In our analogy, the task of a company's IT department is to cook tasty meals. These meals serve as the basis for the production of the company's own products and services. To prepare them, a corresponding IT infrastructure is required: a kitchen. Part of the kitchen equipment are all the devices that the employees need to produce the dishes: servers, data storage and networks.
In the days before the first cloud computing applications, companies had to set up the kitchen themselves. In a bare room, the pipes, electricity and gas lines first had to be laid. In a second step, the necessary household appliances had to be selectively connected and operated. Finally, the kitchen staff and janitors were hired and trained. That is, in this architecture, the company not only paid for the production of dishes, but also bore the cost of repair and maintenance.
With the advent of Infrastructure-as-a-Service (IaaS) solutions in the early 2000s, the initial situation changed: Now every company with a broadband connection had the option of accessing a functioning built-in kitchen. The beauty was that many of the maintenance tasks now no longer had to be performed by the company's employees. The kitchen manager saved himself the janitor, so to speak, and always found a "warm" kitchen. The downside: every time he wanted to use the kitchen, there was a cost to the company (e.g., pay-per-use). This is like having a pay slot at the entrance to the kitchen and the kitchen only opening if money was also inserted.
A second option for using cloud technology is software-as-a-service (SaaS) applications. In other words, the business model with which the Salesforce company operates successfully. In the kitchen analogy, SaaS takes the position of a food delivery service. The customer can select the dish that is relevant to him from the range on offer and have it delivered directly to his home. The kitchen stays cold. And the customer only pays for what he has eaten.
But what are Platform-as-a-Service (PaaS) offerings in such a thought model?
First of all, PaaS is a big suitcase full of kitchen appliances that have not been used in one's own kitchen so far and that radically change the possibilities of cooking. However, these do not have to be installed in the kitchen at great expense, but can be used immediately via API and are practically infinitely scalable. This means that the culinary needs of a corner pub, the gastronomic turnover of a beer tent at the Oktoberfest, and the demands of a three-star kitchen can all be covered with the devices.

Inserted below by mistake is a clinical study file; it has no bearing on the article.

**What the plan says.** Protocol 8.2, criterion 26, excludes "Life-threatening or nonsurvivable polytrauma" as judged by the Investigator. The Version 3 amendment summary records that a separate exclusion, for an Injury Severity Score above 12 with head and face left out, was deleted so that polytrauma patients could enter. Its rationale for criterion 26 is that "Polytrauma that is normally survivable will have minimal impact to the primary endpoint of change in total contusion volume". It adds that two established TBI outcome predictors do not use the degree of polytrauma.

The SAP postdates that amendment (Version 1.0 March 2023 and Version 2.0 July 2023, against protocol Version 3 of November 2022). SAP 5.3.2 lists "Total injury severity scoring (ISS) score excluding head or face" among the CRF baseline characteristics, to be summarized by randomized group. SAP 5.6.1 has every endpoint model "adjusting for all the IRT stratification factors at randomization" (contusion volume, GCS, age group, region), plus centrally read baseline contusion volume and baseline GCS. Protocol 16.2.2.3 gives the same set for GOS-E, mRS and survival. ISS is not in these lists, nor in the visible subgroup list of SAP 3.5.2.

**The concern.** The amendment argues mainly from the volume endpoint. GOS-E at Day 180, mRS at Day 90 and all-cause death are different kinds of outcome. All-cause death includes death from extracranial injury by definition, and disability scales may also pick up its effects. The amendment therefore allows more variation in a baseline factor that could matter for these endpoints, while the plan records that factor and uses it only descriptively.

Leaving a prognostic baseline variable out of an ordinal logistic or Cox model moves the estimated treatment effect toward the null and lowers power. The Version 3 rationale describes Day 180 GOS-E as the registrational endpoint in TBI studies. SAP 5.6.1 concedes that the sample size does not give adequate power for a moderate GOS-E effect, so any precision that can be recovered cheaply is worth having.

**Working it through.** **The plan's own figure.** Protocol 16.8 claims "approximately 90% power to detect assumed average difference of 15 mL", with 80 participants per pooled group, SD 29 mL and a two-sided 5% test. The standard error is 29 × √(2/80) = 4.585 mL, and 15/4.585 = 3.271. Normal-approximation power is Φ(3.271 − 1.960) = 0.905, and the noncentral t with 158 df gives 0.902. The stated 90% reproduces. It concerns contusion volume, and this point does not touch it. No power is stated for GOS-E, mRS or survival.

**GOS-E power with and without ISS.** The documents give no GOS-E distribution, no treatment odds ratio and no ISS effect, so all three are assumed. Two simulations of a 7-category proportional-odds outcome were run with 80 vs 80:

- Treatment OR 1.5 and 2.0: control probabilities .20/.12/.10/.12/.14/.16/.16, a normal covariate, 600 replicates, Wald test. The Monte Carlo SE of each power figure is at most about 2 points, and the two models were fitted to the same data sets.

This allowed Medtronic to begin implementing Watson - and thus harness the innovative power of a cognitive system for its own products - without having to program a cognitive system itself.
Just like Medtronic, any company (any kitchen) can now access Watson via PaaS. And it's not just Watson that can be accessed. Amazon (AWS), Google and Microsoft (Azure) offer a huge portfolio of cognitive, analyzing and process-controlling digital services. What dishes are cooked depends solely on the imagination of the chef. No one can predict what dishes are possible with all these machines. The motto is: "gratinated asparagus casserole" instead of ready-made pizza.
With this option, digital cloud applications such as PaaS form the springboard for companies into the digital age. In a study for arvato sytems GmbH, the consulting firm Gartner assumes that 90% of all companies will already be dependent on the use of such digital platform solutions in the implementation of new business models by 2020.